AutoZone (NYSE:AZO) is one of the largest automotive aftermarket retailers in the world with more than 6,100 locations in the United States, Mexico, Puerto Rico, Brazil, and the US Virgin Islands. Other well-known competitors include O'Reilly (ORLY) and NAPA.
AZO locations are very well distributed across the USA as seen in the following graphic. Texas (641), California (634), and Florida (381) are the states with the most locations. And as the following map shows, the US east of the Mississippi is very well covered.
For example, there are six AutoZone stores within 10 miles of my suburban Chicago home.
AutoZone has many advantages when it comes to dealing with an inflationary environment and in this article, I will explain why AZO should be considered an investment option if you are concerned about future inflation.
And, oh, by the way, they do pretty well during recessions too if you are like me and concerned about that issue.
If we look at AZO's key financial metrics over the last 10 years we can see large, continuous improvement. All numbers from Seeking Alpha's financial library.
On a revenue increase over the last 10 years of 81%, AZO has increased its share price by 472% and its EPS by 375%. EBITDA and FCF (Free Cash Flow) have also increased by triple digits.
The share price has continued to be boosted over the years by share buybacks every single year for the last 10, reducing the share count from 42 million to 28 million. And there is still a $2 billion buyback to go.
So just based on the financial metrics alone you could make a strong argument for buying AutoZone shares.
AZO's gross margin is huge at 52% meaning on average they buy things for 48 cents and sell them for a dollar. This gives AZO flexibility in times of stress that most companies do not have.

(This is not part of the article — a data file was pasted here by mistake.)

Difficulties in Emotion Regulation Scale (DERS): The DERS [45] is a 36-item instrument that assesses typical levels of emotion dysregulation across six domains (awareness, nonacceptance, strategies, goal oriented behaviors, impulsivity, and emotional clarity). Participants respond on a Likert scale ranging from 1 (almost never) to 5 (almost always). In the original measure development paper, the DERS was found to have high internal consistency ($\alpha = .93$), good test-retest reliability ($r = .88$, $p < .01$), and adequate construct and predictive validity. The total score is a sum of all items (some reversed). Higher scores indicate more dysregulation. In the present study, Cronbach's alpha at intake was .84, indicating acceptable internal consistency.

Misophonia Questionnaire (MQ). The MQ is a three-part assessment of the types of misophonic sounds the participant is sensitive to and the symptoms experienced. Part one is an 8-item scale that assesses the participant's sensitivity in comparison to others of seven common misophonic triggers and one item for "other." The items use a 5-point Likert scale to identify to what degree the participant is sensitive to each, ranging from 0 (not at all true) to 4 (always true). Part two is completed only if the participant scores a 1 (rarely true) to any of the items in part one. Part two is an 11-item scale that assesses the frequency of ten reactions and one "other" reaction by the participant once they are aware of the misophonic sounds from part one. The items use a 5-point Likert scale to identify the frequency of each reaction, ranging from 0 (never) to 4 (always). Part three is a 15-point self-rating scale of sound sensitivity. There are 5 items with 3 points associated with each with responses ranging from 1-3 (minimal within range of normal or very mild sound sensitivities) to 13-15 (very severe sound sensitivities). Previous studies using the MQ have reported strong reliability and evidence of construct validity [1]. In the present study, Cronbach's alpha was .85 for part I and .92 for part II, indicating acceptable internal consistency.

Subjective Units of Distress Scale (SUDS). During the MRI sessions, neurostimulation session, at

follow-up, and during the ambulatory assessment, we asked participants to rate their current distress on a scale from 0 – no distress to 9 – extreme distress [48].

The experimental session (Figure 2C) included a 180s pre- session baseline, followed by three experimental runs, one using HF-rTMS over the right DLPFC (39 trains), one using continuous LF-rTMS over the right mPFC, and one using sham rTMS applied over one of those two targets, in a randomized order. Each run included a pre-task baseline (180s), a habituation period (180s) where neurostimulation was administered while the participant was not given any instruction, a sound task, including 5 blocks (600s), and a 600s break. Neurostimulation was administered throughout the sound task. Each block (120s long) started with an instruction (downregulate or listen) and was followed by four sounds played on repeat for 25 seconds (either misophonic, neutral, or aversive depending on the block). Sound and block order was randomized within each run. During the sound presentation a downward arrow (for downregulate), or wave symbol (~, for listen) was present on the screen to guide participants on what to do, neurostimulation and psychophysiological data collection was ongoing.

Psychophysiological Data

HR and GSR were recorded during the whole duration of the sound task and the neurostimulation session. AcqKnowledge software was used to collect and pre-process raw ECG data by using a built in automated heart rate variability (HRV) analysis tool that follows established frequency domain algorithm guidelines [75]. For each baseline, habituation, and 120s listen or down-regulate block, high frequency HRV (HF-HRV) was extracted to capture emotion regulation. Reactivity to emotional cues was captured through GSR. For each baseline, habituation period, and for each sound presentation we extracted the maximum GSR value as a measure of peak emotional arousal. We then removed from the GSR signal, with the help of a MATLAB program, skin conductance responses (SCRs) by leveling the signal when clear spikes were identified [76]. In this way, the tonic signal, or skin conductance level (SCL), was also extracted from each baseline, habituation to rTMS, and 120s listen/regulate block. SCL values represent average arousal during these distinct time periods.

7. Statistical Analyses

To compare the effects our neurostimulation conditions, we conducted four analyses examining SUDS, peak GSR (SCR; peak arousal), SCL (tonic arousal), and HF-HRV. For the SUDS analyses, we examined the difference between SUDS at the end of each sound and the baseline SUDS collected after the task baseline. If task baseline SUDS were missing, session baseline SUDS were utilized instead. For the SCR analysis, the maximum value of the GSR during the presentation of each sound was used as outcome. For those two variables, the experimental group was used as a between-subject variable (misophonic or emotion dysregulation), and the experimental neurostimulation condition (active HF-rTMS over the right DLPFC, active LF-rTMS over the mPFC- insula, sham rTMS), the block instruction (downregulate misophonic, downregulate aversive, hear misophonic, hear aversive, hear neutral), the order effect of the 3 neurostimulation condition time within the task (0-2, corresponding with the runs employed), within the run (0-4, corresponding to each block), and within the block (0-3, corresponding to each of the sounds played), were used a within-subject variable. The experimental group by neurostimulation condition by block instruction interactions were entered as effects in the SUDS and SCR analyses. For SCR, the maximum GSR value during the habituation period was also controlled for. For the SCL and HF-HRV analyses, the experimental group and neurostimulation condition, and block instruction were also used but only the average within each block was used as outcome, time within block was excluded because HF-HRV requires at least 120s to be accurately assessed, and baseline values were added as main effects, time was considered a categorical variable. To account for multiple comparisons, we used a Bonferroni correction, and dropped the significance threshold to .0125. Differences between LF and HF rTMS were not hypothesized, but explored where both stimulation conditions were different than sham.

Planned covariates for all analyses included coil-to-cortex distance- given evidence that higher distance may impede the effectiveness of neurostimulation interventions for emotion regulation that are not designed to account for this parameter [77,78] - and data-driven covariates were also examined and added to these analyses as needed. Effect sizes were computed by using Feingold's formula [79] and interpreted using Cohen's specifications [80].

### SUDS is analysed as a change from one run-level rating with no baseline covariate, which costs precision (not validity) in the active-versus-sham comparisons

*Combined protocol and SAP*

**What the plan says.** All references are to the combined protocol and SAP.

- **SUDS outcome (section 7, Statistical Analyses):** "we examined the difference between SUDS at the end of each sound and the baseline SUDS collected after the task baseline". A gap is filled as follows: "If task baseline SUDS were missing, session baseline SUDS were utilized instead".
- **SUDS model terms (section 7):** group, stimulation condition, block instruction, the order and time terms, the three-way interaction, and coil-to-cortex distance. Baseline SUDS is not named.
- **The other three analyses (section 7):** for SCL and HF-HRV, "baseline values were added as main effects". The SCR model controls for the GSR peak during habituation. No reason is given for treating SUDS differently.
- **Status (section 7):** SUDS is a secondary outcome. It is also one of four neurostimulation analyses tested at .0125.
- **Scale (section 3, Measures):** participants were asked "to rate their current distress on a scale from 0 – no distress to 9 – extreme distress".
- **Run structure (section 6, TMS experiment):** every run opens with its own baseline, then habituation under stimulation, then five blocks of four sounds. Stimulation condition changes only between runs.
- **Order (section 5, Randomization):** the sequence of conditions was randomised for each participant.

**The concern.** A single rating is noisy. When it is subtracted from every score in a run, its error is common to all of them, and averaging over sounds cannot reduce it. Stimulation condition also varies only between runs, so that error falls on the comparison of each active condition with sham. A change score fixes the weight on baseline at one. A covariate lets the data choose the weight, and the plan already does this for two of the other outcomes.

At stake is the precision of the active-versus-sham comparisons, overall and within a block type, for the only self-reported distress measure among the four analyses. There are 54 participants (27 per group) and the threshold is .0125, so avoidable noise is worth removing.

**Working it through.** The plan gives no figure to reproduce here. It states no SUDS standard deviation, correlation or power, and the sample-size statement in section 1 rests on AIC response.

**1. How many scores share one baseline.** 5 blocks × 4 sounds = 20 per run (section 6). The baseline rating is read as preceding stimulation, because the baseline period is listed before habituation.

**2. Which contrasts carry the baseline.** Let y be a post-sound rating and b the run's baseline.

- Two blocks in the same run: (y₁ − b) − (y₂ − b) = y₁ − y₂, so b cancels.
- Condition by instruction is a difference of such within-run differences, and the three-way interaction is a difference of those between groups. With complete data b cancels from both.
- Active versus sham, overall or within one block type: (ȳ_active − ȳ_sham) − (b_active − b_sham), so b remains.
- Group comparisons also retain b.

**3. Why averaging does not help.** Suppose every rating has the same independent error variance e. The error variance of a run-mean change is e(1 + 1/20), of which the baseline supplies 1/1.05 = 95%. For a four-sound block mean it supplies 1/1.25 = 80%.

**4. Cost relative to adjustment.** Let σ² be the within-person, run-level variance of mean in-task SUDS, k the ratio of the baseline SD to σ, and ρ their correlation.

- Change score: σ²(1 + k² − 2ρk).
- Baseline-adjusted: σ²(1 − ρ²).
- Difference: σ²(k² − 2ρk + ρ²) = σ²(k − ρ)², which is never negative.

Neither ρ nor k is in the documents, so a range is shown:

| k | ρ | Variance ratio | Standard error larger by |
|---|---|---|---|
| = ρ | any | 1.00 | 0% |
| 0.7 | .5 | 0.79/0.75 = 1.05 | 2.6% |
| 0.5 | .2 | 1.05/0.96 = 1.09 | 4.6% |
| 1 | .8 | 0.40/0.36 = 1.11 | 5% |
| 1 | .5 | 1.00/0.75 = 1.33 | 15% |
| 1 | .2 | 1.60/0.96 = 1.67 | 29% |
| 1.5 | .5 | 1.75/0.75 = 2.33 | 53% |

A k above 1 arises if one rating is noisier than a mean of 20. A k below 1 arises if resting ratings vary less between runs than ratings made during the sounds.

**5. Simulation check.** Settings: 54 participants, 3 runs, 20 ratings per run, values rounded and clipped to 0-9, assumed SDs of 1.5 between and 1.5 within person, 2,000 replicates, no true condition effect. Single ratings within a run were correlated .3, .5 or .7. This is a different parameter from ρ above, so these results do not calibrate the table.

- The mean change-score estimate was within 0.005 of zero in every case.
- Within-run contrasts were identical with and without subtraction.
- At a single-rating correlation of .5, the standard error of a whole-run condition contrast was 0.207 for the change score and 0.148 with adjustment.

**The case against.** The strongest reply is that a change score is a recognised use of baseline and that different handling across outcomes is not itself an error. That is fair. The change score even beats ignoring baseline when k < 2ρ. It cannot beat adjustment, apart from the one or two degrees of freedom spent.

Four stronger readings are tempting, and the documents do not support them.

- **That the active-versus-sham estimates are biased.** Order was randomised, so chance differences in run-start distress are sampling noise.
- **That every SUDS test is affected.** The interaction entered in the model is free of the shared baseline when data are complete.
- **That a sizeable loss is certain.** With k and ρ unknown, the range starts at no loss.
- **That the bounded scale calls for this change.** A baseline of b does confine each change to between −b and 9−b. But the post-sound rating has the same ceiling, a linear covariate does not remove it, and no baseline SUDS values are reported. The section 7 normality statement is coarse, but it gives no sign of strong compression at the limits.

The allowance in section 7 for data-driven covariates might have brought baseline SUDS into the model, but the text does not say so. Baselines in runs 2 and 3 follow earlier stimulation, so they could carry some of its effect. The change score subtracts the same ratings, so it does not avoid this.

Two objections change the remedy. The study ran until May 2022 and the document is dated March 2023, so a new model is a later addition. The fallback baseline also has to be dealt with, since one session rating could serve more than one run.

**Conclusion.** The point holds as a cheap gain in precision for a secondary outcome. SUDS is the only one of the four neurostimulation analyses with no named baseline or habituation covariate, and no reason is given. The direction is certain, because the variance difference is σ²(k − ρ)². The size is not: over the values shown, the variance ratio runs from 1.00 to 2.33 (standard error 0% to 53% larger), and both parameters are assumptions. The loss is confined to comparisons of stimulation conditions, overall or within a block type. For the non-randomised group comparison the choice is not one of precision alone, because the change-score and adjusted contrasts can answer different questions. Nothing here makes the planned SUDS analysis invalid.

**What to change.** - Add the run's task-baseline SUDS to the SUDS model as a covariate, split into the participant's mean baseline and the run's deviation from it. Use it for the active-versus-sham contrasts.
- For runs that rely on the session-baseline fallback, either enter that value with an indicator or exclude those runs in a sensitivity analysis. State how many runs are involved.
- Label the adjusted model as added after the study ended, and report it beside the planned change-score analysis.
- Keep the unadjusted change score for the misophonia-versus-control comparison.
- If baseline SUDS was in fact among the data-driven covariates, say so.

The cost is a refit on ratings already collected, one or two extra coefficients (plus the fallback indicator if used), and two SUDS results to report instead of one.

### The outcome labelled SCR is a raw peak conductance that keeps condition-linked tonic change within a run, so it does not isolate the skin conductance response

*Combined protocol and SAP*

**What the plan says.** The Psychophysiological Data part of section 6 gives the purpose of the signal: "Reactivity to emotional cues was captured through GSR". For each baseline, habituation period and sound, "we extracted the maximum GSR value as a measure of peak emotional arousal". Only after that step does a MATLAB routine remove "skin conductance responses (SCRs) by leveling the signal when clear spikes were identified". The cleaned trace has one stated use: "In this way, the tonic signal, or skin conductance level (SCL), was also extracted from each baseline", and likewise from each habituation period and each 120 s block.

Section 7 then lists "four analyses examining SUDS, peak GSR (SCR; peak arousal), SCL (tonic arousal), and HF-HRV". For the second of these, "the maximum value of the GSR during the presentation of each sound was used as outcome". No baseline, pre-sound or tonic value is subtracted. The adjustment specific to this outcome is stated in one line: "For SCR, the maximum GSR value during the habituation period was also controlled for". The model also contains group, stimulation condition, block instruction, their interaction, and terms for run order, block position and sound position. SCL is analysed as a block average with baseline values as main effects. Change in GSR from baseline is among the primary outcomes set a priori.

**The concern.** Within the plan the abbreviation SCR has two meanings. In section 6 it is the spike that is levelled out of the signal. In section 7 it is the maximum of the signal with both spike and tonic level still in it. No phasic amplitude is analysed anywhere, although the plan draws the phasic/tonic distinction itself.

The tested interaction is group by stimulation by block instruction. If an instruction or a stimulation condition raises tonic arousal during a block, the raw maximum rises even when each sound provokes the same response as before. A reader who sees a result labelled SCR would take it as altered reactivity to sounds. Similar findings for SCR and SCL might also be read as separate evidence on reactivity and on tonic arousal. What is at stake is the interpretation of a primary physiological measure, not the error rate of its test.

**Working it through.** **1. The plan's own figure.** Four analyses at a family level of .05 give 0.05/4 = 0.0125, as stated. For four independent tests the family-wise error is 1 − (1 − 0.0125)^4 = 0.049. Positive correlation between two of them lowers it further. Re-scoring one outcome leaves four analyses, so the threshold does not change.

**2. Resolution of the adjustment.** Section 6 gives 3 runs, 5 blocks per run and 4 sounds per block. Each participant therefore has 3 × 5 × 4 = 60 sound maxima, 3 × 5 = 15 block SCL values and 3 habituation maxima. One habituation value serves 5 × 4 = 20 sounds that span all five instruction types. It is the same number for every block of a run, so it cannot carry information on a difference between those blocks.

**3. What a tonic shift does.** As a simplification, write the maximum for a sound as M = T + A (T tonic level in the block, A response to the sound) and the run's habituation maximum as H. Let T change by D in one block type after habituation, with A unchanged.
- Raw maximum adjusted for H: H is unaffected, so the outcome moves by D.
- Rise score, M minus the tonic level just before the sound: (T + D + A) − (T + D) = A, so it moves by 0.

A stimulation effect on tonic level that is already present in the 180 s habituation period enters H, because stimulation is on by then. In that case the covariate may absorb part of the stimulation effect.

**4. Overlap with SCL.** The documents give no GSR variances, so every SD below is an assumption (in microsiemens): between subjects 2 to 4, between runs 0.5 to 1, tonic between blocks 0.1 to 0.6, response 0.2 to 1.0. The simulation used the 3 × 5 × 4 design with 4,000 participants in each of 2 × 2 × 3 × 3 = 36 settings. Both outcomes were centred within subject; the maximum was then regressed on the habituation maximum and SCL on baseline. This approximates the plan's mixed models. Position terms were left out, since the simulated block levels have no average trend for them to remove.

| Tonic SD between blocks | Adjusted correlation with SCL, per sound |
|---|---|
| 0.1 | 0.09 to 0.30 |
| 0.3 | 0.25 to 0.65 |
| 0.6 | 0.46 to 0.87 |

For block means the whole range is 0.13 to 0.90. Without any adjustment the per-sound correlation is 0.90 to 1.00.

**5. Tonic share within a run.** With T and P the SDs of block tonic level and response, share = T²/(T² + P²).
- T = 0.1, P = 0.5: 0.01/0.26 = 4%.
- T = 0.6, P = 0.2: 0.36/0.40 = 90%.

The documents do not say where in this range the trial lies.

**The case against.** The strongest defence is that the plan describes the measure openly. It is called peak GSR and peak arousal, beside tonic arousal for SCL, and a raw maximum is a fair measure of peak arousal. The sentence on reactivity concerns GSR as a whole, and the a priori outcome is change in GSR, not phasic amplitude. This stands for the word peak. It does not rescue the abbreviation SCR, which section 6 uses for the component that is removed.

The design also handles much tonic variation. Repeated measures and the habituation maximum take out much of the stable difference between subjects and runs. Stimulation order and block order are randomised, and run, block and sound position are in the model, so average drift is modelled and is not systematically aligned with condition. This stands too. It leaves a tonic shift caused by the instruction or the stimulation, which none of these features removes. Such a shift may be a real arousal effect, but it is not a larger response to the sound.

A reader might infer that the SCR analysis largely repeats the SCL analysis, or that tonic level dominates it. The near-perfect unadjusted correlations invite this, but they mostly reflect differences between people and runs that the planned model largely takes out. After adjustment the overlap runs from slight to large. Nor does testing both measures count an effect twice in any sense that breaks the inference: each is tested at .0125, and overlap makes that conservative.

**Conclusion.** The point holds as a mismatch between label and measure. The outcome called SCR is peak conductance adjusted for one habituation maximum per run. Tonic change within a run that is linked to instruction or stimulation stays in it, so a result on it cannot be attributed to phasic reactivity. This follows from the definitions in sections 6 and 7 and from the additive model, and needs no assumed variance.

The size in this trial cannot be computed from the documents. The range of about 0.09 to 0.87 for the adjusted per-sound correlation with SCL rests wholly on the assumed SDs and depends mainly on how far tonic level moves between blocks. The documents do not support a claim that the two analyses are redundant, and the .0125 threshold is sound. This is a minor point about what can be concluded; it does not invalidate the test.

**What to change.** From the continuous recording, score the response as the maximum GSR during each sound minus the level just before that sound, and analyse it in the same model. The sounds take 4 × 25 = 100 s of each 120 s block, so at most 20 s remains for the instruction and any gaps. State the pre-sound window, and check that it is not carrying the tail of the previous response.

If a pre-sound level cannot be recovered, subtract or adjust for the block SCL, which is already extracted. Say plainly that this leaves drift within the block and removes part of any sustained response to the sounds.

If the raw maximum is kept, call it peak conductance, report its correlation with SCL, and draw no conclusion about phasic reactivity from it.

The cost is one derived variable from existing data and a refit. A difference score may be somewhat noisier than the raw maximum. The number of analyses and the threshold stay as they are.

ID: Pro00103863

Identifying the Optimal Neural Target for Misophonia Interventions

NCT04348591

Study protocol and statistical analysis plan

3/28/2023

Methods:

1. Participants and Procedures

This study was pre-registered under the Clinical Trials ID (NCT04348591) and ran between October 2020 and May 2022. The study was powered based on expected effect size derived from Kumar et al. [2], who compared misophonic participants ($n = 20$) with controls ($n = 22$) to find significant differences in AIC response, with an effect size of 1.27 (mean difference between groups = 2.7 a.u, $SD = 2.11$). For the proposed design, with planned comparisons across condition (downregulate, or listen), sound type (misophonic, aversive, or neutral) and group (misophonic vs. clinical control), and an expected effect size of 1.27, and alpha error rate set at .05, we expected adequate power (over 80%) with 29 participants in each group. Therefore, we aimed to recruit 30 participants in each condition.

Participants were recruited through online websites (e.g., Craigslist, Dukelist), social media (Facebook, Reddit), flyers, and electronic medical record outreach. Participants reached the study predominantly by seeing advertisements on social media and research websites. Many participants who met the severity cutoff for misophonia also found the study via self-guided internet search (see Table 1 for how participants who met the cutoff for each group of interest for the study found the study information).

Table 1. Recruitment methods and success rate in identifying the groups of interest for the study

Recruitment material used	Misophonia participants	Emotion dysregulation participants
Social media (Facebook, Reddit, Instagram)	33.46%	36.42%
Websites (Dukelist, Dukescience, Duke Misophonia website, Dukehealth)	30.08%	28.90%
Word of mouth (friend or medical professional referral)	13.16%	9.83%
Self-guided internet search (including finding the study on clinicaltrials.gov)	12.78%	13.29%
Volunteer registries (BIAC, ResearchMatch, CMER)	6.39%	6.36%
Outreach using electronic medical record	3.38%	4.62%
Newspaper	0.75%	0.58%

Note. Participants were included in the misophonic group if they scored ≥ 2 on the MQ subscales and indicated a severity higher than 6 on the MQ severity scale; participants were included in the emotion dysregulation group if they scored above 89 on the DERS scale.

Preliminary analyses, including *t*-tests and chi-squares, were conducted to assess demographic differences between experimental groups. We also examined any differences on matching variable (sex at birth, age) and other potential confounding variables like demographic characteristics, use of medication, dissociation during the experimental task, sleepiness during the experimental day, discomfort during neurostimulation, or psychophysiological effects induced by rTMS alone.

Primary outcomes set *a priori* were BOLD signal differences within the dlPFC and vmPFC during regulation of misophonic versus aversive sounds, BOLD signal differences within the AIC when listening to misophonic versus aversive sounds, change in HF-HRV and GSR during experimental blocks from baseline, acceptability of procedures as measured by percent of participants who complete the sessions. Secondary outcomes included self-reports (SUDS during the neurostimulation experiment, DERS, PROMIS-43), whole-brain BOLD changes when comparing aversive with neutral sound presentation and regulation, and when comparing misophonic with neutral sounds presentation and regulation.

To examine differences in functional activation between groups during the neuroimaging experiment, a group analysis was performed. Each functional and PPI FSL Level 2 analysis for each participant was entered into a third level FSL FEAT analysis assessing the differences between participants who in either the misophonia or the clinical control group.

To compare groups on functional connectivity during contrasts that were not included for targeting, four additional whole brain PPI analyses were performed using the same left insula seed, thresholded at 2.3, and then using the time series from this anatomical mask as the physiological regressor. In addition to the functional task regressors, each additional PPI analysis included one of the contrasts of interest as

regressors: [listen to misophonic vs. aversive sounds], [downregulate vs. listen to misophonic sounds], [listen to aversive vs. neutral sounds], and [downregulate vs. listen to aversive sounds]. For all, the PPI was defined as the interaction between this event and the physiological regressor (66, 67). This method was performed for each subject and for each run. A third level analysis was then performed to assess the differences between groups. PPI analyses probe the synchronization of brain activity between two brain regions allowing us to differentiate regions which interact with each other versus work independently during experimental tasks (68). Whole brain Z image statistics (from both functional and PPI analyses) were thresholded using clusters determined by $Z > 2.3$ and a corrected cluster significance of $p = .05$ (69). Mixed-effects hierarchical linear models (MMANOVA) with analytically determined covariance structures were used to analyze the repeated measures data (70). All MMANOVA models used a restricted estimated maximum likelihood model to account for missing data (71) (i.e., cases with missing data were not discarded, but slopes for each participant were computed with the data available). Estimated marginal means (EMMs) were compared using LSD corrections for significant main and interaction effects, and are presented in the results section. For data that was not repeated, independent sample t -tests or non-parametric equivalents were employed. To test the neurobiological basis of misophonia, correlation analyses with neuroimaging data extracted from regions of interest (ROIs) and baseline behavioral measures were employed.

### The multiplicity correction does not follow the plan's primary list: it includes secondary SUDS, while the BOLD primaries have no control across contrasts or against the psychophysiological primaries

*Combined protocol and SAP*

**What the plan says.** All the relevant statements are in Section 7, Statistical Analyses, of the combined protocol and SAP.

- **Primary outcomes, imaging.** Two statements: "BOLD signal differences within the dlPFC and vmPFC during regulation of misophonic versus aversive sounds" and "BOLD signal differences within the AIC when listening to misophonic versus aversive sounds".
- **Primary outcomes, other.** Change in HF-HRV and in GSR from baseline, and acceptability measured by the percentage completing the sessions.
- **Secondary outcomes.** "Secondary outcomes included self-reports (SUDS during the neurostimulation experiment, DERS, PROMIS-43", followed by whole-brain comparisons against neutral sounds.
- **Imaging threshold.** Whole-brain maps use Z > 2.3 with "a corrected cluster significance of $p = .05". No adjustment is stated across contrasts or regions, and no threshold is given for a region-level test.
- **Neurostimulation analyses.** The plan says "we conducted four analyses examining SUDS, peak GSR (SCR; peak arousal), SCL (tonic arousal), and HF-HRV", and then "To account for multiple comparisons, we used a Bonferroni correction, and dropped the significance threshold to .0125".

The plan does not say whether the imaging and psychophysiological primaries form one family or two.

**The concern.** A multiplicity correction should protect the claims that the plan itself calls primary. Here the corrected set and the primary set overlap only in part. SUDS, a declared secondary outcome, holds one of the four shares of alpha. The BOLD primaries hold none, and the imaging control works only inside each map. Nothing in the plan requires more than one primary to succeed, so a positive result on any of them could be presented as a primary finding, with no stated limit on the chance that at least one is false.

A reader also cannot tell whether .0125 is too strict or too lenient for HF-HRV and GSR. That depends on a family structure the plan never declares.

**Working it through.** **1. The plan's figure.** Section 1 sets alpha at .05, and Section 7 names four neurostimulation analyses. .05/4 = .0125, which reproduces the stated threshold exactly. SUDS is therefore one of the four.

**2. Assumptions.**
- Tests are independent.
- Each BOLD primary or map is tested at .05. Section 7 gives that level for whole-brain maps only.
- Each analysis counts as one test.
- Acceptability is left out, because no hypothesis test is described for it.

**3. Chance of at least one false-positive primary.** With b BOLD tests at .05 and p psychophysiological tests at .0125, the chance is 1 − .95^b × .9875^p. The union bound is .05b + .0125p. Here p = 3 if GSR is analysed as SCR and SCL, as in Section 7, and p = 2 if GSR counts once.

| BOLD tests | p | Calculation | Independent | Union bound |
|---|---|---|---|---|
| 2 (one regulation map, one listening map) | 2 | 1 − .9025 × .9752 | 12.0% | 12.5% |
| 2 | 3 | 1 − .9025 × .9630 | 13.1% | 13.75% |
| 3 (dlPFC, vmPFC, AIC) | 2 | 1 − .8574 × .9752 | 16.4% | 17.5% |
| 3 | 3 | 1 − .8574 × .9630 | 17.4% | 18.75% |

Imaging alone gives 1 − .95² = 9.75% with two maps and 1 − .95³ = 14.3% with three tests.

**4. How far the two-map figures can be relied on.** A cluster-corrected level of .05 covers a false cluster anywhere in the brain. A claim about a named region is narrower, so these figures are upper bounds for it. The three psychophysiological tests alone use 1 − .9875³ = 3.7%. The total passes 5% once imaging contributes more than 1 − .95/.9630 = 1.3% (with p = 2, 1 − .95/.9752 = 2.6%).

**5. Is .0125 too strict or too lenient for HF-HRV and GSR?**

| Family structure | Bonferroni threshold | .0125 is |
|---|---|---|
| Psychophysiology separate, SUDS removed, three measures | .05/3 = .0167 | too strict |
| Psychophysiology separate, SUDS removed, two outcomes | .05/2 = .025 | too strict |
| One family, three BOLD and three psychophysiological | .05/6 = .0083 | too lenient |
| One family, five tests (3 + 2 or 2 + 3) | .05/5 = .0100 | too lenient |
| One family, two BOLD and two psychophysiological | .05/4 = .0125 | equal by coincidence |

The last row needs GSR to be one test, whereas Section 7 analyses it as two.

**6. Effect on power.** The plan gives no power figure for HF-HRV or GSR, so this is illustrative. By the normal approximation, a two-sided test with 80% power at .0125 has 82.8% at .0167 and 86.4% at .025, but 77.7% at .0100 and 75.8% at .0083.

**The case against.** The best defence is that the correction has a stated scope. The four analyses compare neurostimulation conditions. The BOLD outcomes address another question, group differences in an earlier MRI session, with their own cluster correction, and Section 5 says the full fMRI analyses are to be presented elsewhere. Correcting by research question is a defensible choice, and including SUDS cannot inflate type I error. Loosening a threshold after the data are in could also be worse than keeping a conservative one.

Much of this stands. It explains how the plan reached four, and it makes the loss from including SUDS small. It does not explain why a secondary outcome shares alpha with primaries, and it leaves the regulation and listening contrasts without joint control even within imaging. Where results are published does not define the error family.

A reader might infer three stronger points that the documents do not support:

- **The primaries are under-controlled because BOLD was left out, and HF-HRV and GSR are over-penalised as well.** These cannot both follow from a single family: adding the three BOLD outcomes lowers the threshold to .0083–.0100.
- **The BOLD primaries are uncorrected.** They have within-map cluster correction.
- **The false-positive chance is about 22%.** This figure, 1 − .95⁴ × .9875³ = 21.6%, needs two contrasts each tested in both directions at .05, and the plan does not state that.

So AZO works with a 50% plus gross margin while Ford and GM work with less than 15% margin. This is why auto companies and many others with lower margins have less flexibility in dealing with inflationary pressure.
AZO is a member of the S&P 500 and if we look at share pricing for the last year (inflation at 8.5%) we can see that AZO with a 46% increase in share price has done much better than the S&P 500 (SPY) with an 8% increase.
Of course, there are other factors than margins involved, but the corollary between inflation and price is evident in those two graphs above.
The other positives for AZO and inflation are twofold.
First, parts inflate too and with huge margins, this is beneficial for AZO. In fact, 2022 motor vehicle parts are headed for the 3rd largest inflationary gain in history at 9.38%
The second advantage is that AZO can choose to buy parts from companies that are sourcing from low-inflation countries like Vietnam, China, Taiwan, or Mexico.
Here's an example of MOOG products sold by AZO that are actually the same part sourced from two different countries. Obviously, a lower purchase price combined with a higher sales price leads to even higher margins than normal.
In this particular example, China's current inflation rate is 1.5% versus Germany's 7.3% so AZO would buy this part from China. With current parts inflation at 9.38% (see above chart) buying parts from a country whose inflation rate is only 1.5% would increase AZO's margins.